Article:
Inotrem reports positive data from Phase IIa trial of nangibotide

2nd October 2018 (Last Updated October 2nd, 2018 00:00)

Inotrem has reported positive results from a Phase IIa trial of nangibotide (LR12) for the treatment of septic shock patients.

Inotrem reports positive data from Phase IIa trial of nangibotide
The Phase IIa trial on septic shock included patients in Belgium, France, The Netherlands and Spain. Credit: Inotrem.

Inotrem has reported positive results from a Phase IIa trial of nangibotide (LR12) for the treatment of septic shock patients.

The results demonstrated the safety and tolerability of nangibotide in enrolled patients.

They also showed that nangibotide offered consistency in a more favourable way of biological and clinical activity markers in patients with soluble TREM-1 levels above median at entry.

In addition, the results verified Inotrem’s personalised medicine approach that uses soluble TREM-1 level in blood as a potential biomarker to identify those patients who stand to benefit from nangibotide.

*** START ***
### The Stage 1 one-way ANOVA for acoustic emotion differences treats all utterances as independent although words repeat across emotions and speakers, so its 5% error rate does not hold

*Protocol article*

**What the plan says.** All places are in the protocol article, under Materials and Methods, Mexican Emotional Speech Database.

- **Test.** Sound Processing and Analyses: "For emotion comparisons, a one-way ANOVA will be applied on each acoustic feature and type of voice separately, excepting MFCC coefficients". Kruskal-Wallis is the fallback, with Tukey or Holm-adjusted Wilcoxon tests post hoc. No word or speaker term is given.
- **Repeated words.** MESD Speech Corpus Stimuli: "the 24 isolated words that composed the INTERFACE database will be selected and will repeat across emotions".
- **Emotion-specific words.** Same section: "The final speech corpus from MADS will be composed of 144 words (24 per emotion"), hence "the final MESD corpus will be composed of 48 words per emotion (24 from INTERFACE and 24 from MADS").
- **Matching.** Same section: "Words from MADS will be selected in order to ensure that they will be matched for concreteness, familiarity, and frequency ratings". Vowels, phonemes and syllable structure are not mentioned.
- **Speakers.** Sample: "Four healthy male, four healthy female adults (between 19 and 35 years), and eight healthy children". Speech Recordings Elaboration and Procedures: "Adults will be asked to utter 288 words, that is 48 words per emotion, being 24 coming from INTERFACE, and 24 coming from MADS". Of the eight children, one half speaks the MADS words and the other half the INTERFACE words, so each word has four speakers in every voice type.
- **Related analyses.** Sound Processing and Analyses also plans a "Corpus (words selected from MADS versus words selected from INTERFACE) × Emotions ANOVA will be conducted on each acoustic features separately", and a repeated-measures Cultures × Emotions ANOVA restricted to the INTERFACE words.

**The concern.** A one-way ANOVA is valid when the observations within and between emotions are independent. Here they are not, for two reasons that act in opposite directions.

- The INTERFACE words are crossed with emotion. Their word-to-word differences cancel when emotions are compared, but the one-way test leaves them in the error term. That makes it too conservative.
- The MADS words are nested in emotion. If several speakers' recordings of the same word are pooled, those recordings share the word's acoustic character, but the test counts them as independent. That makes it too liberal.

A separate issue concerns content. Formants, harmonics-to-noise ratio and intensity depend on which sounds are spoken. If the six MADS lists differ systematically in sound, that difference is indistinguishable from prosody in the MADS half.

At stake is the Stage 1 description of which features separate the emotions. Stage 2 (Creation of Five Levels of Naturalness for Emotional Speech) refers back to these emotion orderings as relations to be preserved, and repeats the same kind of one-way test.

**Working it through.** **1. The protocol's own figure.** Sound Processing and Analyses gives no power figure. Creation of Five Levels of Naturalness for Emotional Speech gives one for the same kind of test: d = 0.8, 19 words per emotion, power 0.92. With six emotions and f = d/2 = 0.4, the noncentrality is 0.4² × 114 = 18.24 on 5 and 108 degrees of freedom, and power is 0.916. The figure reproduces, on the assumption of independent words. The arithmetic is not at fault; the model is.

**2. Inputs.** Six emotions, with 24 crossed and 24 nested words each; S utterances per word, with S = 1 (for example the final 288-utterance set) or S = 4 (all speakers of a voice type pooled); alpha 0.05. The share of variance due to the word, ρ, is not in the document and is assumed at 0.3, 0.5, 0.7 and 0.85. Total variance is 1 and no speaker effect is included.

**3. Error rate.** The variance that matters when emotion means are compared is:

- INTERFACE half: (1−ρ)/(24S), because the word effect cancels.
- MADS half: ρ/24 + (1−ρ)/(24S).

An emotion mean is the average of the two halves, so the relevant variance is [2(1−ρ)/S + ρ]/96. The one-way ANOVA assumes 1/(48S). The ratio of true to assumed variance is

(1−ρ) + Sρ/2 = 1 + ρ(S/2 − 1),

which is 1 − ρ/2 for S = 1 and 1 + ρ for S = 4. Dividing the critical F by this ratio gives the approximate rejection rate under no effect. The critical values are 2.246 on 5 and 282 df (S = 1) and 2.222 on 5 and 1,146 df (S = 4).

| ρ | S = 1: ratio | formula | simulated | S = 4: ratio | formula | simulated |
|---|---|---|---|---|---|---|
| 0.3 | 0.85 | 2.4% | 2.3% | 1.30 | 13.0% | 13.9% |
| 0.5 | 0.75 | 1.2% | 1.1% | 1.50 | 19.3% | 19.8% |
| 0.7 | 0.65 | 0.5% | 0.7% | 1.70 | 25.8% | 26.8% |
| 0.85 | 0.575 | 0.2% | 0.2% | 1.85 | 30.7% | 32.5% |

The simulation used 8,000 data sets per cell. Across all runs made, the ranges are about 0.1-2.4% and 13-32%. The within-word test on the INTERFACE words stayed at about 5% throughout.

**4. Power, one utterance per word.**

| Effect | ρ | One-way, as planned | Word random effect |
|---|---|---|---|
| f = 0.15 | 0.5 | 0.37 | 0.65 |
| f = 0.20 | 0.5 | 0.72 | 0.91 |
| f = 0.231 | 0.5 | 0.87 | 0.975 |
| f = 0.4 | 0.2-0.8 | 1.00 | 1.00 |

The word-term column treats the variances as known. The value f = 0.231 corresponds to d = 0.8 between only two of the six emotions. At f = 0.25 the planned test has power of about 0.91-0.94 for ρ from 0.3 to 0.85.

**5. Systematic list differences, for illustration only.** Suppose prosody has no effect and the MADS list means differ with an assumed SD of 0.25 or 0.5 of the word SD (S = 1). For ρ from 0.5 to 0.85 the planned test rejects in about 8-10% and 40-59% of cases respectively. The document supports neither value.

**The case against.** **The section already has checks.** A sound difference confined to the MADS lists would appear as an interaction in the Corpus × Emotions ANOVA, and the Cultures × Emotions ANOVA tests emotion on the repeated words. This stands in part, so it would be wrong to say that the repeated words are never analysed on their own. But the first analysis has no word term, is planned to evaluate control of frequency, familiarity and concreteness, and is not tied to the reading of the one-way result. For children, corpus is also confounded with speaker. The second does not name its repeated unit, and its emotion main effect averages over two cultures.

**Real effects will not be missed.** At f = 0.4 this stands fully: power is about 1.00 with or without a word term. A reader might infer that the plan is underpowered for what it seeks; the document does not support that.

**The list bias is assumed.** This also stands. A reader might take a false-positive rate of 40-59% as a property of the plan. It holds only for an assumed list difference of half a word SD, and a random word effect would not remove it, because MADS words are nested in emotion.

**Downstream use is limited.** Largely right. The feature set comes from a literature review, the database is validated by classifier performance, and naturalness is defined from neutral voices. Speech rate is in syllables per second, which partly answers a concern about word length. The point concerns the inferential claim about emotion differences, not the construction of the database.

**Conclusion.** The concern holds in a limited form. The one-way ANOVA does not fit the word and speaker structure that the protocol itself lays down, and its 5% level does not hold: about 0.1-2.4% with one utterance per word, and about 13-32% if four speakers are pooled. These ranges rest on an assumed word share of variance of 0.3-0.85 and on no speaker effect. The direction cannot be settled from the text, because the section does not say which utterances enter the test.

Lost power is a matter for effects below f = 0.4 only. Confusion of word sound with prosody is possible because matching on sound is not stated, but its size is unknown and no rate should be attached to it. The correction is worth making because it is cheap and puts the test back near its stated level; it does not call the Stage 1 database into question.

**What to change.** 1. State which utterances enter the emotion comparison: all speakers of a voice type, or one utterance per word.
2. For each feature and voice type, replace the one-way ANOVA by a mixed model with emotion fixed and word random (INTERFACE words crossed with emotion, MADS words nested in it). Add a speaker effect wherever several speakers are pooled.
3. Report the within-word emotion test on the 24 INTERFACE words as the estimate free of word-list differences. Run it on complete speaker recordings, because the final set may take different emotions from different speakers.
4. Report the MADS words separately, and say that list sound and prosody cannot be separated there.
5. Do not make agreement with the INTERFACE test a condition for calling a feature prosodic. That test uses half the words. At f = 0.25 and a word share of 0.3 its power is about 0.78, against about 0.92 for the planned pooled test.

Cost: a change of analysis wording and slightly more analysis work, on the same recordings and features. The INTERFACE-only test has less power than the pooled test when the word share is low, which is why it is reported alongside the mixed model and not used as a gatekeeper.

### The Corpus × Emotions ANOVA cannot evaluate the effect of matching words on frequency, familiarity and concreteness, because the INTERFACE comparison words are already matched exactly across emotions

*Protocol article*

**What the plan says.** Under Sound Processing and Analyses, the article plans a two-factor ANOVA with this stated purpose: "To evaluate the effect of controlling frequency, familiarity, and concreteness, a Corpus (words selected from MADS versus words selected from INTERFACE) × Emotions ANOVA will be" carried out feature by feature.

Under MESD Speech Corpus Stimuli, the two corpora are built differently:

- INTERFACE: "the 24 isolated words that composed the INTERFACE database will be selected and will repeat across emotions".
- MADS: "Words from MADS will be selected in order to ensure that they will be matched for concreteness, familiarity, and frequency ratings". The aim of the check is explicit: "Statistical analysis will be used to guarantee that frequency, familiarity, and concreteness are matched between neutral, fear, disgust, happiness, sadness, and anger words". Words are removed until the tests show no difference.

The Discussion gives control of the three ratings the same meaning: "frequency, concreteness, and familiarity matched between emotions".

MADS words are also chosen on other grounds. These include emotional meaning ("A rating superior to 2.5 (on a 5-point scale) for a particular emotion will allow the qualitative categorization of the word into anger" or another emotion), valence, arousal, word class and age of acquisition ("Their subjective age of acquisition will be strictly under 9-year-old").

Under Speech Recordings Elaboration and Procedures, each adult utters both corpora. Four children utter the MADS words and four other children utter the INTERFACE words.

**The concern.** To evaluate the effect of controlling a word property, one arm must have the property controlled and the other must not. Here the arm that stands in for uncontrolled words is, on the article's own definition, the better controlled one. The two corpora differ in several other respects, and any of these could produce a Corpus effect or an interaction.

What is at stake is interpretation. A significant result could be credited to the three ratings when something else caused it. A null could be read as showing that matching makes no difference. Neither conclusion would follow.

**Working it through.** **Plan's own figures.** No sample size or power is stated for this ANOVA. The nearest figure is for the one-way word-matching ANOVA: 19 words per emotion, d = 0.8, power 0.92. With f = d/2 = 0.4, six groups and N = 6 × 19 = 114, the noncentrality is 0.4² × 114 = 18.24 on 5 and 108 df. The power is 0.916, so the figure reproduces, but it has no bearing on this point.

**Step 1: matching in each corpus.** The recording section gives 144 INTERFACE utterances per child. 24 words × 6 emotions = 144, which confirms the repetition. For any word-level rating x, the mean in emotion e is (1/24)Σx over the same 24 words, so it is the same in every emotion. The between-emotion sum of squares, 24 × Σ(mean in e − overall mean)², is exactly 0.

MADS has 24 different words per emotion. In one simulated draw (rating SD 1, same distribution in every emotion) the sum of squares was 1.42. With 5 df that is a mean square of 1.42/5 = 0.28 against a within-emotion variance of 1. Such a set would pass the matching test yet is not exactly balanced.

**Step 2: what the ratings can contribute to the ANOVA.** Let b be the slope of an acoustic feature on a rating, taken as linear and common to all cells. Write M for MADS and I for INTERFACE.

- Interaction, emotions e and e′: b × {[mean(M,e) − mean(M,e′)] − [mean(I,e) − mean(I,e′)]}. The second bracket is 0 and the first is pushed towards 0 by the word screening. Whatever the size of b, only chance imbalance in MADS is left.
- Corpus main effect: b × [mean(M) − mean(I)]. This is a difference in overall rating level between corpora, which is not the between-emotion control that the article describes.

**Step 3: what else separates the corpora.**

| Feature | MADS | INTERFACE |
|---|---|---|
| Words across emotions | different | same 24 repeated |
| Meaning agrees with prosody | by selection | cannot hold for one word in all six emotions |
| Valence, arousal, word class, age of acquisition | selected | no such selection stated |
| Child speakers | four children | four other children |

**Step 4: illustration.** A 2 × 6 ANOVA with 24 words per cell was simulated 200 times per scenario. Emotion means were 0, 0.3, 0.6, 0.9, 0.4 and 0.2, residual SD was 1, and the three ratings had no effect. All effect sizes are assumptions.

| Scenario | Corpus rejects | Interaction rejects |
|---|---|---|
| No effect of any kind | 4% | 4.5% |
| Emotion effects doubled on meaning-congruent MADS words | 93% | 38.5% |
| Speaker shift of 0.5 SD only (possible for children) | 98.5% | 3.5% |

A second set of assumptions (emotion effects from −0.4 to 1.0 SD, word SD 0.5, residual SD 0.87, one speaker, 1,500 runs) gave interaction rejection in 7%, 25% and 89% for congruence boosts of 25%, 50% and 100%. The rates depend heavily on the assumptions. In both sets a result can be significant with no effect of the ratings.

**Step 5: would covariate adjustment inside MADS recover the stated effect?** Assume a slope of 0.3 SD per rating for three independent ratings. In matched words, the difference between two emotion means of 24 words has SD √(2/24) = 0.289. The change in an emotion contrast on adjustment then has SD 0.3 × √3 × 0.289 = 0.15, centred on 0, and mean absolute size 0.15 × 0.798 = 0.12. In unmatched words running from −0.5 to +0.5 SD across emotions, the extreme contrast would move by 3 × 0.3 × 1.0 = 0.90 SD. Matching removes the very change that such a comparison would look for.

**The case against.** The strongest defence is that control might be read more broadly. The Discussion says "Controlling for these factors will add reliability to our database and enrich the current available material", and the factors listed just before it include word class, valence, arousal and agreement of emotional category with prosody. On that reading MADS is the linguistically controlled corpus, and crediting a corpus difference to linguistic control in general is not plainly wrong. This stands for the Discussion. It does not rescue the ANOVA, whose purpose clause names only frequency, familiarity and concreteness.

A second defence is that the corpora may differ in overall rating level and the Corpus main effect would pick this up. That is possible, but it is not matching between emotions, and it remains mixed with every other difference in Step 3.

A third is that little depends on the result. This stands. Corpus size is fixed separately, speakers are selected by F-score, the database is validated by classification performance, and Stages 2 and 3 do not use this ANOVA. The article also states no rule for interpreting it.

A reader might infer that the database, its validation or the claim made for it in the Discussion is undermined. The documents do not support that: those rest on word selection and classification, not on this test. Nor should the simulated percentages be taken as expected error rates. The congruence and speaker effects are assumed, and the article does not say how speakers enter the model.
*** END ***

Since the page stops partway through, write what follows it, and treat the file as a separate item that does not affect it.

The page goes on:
The safety, biological and clinical activity of nangibotide and the use of TREM-1 as a companion biomarker for patient selection were also found to be similar to those reported in previous preclinical and clinical findings.

"These results are very encouraging for septic shock patients and confirms the therapeutic potential of our novel personalised approach based on immunomodulation targeting the TREM-1 pathway."

Limoges University Hospital representative Bruno François is the coordinating investigator of the 11-months multi-centre Phase IIa trial on 49 septic shock patients in Belgium, France, The Netherlands and Spain.

Inotrem CEO Jean-Jacques Garaud said: “These results are very encouraging for septic shock patients and confirms the therapeutic potential of our novel personalised approach based on immunomodulation targeting the TREM-1 pathway.”

Based on the latest results, Inotrem plans to initiate a Phase IIb study next year.

Currently forming an unmet medical need, septic shock is the eventual complication of sepsis.

There is no specific therapy approved for this indication. Prevalence of this problem is increasing and mortality rate remains high in developed countries.